In April 1974, while the nation’s TV screens were tuned to the myriad twists and turns of the Watergate scandal, which ultimately led to the resignation of President Richard Nixon four months later, Johnny Cash, long one of country music’s most outspoken, socially conscious entertainers released another of his “message” songs.
In the tradition of his previous spoken-word records “Man in Black” and “What Is Truth,” Cash’s “Ragged Old Flag” reflected the singer-songwriter’s patriotism and reaffirmed his faith in America at a time when many younger fans had still not forgiven him for visiting with Nixon at the White House two years earlier. During that visit, however, after Nixon mentioned two of his favorite songs, “Okie From Muskogee” and “Welfare Cadillac,” (neither of which were Cash’s), the iconic (and ballsy) performer instead played the anti-Vietnam War “What Is Truth” for the then-Commander-in-Chief. He then followed up with “Man in Black,” a theme to the downtrodden, and finished off with “The Ballad of Ira Hayes,” detailing the plight of Native Americans.
While it’s uncertain whether he would have performed “Ragged Old Flag” for the president, the tune became a favorite in Cash’s live shows, in spite of criticism that it was overtly sentimental and jingoistic. “Ragged Old Flag,” however, couldn’t lift Cash out of a slump on the country charts at the time. After his ABC series was cancelled in 1971, although he remained a top concert draw around the globe, Cash had no Top Ten singles from 1973 to 1976. “Ragged Old Flag” stalled just outside the Top Thirty and the album barely cracked the Top 20.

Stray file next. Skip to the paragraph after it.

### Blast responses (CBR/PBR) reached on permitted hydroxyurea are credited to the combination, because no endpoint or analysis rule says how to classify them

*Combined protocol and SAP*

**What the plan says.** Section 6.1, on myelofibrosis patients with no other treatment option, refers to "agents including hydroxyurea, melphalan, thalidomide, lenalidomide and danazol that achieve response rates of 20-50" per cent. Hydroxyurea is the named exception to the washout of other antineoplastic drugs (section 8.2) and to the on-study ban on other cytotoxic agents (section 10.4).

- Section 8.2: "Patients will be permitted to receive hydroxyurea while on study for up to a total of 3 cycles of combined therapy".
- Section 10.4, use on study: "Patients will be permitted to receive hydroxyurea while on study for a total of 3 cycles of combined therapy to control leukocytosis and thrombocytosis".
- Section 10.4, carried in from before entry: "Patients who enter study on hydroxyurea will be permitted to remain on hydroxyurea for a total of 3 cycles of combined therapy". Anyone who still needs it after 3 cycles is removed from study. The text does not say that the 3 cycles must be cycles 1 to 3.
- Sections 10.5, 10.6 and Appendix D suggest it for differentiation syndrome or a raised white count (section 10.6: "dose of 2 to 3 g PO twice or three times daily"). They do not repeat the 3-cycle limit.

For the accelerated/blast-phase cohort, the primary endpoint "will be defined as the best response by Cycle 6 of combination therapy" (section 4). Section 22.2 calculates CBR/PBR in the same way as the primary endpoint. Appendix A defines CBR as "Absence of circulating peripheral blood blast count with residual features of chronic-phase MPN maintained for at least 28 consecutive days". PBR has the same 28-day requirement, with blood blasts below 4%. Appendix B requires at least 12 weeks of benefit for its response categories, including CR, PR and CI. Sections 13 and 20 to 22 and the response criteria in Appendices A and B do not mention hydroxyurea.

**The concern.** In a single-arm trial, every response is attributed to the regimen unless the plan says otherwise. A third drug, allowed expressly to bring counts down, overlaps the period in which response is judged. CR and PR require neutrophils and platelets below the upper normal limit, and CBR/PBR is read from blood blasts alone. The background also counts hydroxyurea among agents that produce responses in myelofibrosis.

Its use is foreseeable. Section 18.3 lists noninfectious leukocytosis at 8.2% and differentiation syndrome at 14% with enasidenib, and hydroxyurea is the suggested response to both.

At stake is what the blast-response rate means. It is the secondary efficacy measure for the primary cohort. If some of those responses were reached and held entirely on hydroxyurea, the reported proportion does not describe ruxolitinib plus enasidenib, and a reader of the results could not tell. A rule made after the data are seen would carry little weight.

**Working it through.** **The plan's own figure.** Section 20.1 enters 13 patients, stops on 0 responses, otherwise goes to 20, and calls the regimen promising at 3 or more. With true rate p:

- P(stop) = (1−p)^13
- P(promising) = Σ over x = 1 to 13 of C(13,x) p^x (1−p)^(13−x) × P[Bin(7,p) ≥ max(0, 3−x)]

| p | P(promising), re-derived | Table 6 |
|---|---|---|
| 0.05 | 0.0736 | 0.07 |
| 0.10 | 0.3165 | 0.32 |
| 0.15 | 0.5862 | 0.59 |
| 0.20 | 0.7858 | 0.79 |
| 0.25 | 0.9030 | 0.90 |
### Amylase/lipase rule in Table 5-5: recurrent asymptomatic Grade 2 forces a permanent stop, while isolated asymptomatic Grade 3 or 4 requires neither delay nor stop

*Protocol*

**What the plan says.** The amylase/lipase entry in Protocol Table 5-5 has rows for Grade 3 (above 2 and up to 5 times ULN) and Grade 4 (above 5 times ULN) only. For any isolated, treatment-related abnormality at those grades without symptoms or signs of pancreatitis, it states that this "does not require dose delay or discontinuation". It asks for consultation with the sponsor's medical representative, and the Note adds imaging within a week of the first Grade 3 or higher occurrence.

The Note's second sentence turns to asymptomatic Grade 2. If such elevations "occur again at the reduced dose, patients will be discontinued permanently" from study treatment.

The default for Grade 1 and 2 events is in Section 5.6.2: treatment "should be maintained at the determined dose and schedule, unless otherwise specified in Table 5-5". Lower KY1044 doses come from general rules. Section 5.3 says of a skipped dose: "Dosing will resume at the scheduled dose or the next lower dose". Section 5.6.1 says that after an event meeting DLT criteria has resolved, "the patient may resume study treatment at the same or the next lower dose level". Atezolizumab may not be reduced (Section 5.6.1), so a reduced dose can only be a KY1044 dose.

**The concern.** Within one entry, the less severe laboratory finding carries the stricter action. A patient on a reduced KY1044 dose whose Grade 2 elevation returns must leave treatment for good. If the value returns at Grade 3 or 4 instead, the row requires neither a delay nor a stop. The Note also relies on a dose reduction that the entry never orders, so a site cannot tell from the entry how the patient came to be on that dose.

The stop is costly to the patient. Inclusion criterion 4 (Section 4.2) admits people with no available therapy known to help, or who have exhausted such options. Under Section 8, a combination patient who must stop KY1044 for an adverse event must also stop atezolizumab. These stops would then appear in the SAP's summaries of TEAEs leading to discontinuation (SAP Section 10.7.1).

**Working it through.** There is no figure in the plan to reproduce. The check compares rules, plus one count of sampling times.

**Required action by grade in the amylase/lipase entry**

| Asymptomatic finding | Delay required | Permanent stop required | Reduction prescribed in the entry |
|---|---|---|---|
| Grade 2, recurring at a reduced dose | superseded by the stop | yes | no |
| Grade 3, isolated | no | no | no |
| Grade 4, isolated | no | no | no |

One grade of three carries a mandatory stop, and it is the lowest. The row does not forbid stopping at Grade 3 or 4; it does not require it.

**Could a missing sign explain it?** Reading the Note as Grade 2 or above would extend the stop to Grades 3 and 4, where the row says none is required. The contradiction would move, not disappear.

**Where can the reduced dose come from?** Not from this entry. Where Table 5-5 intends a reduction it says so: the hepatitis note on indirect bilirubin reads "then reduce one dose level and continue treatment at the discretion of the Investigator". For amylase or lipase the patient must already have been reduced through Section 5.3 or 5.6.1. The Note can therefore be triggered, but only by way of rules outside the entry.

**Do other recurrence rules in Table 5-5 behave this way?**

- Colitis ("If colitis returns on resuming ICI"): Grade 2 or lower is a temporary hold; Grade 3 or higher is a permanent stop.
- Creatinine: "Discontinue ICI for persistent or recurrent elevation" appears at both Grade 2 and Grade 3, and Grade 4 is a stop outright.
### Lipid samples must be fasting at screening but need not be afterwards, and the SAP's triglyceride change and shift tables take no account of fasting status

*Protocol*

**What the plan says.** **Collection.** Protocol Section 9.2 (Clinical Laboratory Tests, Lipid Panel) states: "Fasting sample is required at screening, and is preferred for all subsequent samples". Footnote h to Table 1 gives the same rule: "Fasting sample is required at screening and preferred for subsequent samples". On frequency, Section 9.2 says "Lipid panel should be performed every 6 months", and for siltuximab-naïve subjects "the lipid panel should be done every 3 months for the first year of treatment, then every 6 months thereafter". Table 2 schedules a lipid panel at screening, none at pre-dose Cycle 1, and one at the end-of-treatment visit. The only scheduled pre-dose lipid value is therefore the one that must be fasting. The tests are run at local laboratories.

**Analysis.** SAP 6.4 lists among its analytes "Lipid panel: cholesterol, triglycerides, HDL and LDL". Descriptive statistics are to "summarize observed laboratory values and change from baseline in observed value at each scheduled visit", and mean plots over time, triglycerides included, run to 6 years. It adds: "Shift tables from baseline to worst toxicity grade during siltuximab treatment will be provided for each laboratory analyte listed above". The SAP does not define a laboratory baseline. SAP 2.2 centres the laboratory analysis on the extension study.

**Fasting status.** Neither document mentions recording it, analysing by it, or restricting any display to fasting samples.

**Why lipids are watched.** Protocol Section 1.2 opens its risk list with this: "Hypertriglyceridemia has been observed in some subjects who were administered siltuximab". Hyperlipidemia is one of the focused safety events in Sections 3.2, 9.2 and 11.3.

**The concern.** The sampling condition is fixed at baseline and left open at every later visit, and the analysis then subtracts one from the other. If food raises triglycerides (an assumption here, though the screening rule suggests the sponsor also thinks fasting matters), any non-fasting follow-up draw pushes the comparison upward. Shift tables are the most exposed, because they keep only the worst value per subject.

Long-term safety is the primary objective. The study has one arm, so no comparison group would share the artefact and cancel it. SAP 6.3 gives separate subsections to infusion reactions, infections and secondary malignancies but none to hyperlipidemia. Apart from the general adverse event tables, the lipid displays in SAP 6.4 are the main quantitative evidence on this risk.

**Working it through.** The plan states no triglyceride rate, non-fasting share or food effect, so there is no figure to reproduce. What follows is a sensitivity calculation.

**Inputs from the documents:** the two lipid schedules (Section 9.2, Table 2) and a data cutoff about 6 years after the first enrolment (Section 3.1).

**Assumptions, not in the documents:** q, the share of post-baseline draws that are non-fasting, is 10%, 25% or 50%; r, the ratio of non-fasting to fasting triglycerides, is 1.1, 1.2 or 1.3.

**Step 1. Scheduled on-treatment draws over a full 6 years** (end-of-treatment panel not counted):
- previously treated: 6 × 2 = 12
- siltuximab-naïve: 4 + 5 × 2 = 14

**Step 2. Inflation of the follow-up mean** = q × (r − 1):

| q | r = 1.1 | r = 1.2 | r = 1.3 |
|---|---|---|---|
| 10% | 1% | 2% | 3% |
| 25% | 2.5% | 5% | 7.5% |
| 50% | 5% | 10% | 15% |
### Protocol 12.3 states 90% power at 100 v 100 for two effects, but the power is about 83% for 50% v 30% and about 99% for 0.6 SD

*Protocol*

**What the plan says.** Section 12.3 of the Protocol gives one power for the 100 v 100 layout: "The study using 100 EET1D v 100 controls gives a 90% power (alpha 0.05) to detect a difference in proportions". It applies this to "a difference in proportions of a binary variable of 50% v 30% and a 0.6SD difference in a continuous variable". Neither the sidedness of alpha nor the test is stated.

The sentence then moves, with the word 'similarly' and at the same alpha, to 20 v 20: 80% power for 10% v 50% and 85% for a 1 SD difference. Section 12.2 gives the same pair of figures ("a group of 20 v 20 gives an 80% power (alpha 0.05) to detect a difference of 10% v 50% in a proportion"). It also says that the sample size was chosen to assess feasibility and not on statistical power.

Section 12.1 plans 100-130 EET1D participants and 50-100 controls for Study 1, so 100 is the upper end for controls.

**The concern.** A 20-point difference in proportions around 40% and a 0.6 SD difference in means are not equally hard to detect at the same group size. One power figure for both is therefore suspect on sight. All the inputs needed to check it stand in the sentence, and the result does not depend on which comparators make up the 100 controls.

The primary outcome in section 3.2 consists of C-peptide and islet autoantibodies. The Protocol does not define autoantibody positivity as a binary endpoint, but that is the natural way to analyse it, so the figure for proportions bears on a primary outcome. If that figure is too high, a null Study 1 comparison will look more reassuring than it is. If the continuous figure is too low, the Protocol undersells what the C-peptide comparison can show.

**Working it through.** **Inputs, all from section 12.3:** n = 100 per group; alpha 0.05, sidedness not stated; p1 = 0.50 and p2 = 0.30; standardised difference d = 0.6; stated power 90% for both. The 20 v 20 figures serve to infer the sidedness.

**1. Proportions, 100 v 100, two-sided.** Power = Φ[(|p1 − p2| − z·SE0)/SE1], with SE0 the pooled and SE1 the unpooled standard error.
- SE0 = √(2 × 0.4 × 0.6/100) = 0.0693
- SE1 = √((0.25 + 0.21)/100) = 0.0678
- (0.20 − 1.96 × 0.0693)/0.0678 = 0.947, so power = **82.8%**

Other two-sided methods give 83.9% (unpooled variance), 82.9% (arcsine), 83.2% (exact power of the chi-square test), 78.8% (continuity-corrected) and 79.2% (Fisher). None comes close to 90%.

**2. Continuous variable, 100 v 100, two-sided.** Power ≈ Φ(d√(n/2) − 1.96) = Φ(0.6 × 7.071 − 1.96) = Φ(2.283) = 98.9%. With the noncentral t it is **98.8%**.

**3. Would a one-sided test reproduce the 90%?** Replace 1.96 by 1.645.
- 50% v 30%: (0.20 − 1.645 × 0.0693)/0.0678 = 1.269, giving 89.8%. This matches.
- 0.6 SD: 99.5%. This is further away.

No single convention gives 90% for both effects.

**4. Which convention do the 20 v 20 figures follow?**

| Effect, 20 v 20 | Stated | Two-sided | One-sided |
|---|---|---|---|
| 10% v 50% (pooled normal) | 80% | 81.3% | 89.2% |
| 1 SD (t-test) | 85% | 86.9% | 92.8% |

In the Eighties, when Cash joined his friends Willie Nelson, Waylon Jennings and Kris Kristofferson to form the Highwaymen, the supergroup shared the stage doing slogs old and new, as solo acts and together. Cash frequently dusted off his “Ragged Old Flag,” prefacing the story-song about a flag that has survived centuries of battle and other conflict, with his thoughts on what it means to live in a free nation. “I thank God for all the freedoms we’ve got in this country. I cherish them,” Cash tells the enthusiastic crowd in the clip above, although he found himself trying to quell the chorus of boos that broke out when he added, “Even the right to burn the flag.” But those who knew Cash – and his cheeky humor – knew he had more to say on the subject.
“Let me tell ya somethin’,” he said as the crowd protested. “Shhh. . . we’ve also got a right to bear arms and if you burn my flag, I’ll shoot ya.”
Noting the scandalous state of the country and the old flag’s threadbare condition, Cash asserts that he doesn’t like to brag, but changes his mind at the conclusion of his dramatic reading of the lyrics, saying, “On second thought, I guess I do like to brag. I’m mighty proud of that ragged old flag.”